Tuesday, February 11, 2014

That ugly "welfare" word that gets people going

That's right, I said it...WELFARE.  It gets conservatives who are anti-government to go hay-wire about their hard-earned tax dollars, and the Catholics who read the Bible to yell at the people who are going crazy because it's giving to the poor, and liberals to split in half because we've got a "some-give-all" crew who might be willing their kidney to help someone in need (at least in theory) and others who recognize that there are definitely some MAJOR issues with welfare, but there are also a lot of people who really do NEED IT.  

I think MOST Americans (and this is based on zero facts or figures and completely on conversations, angry facebook interactions and entertaining "democrats are non-working tax-sucking welfare-loving drains on society"-memes) actually TOTALLY AGREE that welfare is a major issue BECAUSE there are abuses.  Where there are differences seem really to come on how people would choose to solve it, or not.  This mostly leaves only a few actual boiled-down opinions which are "leave it alone, some people need it" and "get rid of it, 99% of people on welfare don't need it and the others aren't enough to make it worth it for my tax payments."  

While I recognize and understand both sides to this, I think what we'd all ACTUALLY like is welfare reform, which we are seeing slowly (but surely) in things like drug-testing people who receive welfare...because yes, I believe that you and your children and/or spouse should be living in a drug-free-zone if you are receiving public assistance since drug use is a criminal offense (I'd add that there should be more emphasis then placed on drug rehabilitation to help people who are both using drugs AND assistance to get them on the right path, but that may or may not be related to said welfare overhaul).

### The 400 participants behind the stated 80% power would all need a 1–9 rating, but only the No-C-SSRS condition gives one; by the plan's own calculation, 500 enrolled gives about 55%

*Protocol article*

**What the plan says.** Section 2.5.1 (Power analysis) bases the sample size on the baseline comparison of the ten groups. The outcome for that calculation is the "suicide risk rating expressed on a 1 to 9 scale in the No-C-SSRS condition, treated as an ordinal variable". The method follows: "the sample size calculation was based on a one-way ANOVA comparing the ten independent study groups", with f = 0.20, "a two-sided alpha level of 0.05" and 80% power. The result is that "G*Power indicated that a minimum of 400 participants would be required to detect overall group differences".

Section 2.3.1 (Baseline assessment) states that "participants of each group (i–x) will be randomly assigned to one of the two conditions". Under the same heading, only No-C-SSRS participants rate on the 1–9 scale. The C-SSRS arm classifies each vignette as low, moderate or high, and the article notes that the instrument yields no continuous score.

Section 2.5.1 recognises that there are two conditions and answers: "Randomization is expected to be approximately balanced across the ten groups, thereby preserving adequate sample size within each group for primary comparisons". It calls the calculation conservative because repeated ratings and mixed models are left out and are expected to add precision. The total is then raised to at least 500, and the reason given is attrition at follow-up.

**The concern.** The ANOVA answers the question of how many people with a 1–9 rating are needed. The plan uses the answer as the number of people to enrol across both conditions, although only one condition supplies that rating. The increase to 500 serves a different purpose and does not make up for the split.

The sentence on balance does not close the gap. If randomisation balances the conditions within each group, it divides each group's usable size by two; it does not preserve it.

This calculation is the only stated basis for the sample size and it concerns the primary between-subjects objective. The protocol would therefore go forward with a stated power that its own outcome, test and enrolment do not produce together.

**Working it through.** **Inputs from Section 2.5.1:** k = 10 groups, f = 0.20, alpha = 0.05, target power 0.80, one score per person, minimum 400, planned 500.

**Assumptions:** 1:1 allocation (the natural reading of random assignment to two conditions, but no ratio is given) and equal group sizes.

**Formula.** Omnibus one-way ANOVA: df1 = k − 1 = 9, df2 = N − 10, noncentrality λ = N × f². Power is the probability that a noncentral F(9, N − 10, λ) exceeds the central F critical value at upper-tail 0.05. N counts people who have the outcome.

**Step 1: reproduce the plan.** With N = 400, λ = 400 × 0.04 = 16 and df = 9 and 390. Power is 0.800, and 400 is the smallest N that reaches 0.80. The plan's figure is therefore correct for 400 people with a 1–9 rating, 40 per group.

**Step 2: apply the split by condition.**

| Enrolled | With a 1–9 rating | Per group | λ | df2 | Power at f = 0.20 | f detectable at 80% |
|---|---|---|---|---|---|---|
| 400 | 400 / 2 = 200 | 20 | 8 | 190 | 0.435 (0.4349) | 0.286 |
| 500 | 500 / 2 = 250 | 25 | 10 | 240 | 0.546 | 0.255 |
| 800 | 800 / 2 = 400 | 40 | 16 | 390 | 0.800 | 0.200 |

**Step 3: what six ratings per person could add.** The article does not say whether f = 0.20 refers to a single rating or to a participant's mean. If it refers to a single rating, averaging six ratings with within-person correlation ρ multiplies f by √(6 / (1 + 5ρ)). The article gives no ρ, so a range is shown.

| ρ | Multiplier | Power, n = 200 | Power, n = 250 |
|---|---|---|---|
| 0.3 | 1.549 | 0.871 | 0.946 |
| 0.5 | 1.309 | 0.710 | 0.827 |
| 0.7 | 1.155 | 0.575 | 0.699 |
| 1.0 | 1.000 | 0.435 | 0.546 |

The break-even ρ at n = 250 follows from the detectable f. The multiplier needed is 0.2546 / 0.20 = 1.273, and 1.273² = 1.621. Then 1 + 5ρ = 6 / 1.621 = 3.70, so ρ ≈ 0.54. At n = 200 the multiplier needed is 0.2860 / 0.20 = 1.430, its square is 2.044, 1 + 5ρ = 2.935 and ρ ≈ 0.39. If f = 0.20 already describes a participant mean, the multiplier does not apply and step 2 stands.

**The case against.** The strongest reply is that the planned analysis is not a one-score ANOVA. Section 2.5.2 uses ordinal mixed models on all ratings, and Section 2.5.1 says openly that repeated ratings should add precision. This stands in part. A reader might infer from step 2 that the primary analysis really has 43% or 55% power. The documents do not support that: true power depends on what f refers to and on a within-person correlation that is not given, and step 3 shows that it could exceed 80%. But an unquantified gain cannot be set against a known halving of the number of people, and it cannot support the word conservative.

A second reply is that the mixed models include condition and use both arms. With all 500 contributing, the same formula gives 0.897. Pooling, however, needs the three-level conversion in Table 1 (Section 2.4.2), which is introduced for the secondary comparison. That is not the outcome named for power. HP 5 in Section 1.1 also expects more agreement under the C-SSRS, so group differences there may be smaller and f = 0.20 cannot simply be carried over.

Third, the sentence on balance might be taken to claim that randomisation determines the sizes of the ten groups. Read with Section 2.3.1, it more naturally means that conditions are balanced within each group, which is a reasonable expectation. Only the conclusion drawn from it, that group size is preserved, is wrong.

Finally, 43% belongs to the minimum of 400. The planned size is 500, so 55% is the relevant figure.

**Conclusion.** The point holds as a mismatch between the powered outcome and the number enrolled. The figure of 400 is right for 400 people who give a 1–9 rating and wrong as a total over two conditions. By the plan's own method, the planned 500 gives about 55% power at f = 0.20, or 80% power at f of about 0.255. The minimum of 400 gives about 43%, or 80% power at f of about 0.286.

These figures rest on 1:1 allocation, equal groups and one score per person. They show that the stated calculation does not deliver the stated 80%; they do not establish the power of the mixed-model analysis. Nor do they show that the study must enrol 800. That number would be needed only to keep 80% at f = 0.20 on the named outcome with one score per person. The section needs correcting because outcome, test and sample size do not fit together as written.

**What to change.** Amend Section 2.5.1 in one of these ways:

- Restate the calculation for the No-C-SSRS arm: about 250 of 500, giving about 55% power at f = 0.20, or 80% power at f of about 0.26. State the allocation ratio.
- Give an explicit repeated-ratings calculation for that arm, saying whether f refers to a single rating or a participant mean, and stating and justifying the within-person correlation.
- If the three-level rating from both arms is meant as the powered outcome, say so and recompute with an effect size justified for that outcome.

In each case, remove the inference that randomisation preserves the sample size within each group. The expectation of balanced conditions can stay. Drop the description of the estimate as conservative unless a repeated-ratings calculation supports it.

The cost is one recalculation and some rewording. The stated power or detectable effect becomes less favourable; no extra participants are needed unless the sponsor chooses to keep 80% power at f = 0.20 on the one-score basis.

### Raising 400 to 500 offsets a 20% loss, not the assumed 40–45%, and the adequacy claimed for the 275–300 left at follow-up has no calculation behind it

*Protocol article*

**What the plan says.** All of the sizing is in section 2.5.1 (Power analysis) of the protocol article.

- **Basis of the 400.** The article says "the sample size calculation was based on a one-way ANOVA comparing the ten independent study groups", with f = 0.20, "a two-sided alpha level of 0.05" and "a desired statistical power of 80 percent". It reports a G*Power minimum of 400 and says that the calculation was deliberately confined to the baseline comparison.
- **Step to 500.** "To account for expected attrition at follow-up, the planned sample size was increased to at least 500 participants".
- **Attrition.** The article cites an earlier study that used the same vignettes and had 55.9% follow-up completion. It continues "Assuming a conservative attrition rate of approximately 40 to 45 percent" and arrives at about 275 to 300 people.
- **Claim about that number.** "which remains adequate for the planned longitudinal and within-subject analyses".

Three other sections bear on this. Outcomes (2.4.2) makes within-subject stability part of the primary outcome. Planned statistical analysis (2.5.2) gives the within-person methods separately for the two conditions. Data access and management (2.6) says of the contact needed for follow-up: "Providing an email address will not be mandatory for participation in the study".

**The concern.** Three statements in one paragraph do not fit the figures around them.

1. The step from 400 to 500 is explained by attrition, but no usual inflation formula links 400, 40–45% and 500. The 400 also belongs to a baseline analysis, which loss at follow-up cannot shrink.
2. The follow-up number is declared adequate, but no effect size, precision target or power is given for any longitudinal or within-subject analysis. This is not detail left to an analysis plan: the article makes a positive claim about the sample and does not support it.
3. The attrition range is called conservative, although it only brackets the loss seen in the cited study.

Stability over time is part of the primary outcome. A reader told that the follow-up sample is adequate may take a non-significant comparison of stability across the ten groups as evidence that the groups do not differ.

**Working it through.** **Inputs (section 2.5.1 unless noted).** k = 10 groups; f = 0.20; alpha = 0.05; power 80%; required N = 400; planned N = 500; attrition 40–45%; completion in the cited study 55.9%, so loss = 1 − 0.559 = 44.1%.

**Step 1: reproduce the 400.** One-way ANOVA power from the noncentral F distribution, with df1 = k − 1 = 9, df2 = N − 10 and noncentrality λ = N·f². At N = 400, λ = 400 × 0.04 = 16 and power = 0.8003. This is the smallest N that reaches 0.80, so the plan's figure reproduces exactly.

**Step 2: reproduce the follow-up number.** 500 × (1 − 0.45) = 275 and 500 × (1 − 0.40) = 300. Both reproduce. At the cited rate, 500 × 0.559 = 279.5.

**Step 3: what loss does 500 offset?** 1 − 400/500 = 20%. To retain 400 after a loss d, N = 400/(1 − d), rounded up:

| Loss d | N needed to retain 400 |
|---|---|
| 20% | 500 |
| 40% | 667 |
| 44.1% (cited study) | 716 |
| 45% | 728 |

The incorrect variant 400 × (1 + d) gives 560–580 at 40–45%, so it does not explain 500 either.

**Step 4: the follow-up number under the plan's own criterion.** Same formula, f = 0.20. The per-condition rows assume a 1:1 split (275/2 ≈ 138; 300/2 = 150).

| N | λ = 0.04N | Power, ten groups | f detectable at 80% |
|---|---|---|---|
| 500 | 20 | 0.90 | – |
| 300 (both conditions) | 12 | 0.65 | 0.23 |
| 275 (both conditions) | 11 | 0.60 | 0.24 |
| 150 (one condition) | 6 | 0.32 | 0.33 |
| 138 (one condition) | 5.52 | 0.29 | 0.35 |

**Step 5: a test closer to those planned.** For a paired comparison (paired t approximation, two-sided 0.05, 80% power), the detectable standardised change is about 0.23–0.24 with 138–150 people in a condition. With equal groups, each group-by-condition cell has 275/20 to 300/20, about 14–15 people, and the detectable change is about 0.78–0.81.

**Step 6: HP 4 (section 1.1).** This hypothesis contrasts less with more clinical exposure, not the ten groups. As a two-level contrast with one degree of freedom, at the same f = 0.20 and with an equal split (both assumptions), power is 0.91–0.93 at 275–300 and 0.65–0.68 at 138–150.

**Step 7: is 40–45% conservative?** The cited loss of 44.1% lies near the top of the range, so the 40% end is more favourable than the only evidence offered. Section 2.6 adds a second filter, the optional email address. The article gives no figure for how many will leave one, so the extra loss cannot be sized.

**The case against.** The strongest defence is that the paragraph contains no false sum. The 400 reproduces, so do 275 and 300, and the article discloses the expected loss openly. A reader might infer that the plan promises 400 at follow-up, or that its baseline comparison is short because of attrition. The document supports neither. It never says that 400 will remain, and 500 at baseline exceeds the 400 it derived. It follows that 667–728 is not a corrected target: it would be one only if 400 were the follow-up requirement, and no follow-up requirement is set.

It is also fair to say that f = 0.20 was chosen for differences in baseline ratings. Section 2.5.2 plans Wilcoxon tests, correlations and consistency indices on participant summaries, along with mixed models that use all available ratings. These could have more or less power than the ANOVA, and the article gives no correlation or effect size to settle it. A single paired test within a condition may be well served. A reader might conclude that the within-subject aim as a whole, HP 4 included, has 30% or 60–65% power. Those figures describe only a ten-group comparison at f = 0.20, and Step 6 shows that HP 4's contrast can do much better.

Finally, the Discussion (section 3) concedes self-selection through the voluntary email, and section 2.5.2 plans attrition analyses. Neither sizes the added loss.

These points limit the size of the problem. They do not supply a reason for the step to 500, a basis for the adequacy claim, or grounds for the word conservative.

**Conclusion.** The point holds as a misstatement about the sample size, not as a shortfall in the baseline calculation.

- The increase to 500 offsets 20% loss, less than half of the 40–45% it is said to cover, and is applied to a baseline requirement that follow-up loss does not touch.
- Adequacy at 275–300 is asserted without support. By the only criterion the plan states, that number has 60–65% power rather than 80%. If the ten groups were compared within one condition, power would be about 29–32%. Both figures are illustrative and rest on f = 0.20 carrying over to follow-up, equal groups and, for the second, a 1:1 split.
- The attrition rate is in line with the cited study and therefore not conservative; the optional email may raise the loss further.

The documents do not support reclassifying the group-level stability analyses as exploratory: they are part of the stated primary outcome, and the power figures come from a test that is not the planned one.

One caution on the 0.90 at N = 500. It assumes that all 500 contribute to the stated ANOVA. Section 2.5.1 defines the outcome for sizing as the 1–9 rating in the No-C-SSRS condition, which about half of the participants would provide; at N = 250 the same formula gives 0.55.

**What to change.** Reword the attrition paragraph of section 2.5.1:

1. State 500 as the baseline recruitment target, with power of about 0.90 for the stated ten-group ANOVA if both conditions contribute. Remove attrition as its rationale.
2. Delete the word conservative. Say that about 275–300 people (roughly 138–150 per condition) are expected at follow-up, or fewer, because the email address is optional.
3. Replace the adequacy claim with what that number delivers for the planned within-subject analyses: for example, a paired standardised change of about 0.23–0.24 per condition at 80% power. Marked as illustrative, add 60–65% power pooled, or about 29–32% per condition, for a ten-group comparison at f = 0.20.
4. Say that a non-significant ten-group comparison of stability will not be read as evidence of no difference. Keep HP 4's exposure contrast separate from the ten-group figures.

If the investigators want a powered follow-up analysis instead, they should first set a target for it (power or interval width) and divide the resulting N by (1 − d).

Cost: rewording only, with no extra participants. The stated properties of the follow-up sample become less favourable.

So overall, the government is using only about 12% of your total taxes to help others.  Go on with your bad self for being generous by paying your taxes.  If you think this is a lot, then you can see how it's broken down further to realize that this 12% is not all welfare, either, and actually is split up even MORE to other good deeds to assist those with hardships.  Calculations actually show a decrease in this spending when the economy is doing better...less abusive people, less people "sitting on their butts collecting my hard-earned money" because, YES, the large portion of people that actually NEEDED those services 'during hardship' are hard-working people who DID stop needing the government system in place to help them when they fell down (as it would for you, if you were ever to say...lose your job in a small town whose mine had just closed because it's unhealthy for you, you have medical bills up the wazoo because you're been inhaling coal dust for virtually your whole life and you actually can't work because you're sick and your family member has to stay home to help you and therefore ALSO can't work...but that won't be you because you're not married, and you are not a coal miner...so you can ignore the example ---PLEASE NOTE THE SARCASM).

Ok--so since I'm not going to resolve the issue of welfare (at least not today) hopefully we've seen some information that helps us to understand that not all tax money that goes to public assistance is welfare money, and, more importantly, according to the numbers it helps people who don't just take from the system and continue to do so, but people who prefer to get back into work and their 'normal' lives.  

In case you still need any other reasons to believe that supporting the people who need it most in times of hardship is a good idea, even when there are abuses of the system...feel free to listen to what this world- renowned author has to say about welfare...and consider a few questions; How would the world be different if there was no "safety net" for people like her?  How many people who have gone on to do wonderful things came from homes or families that desperately needed help?  Would it be worth it not to have their contributions to society?  Can we apply this to all people and not just famous people who we have heard of and have some connection with?  Something worth considering...as usual, trying to present another perspective.

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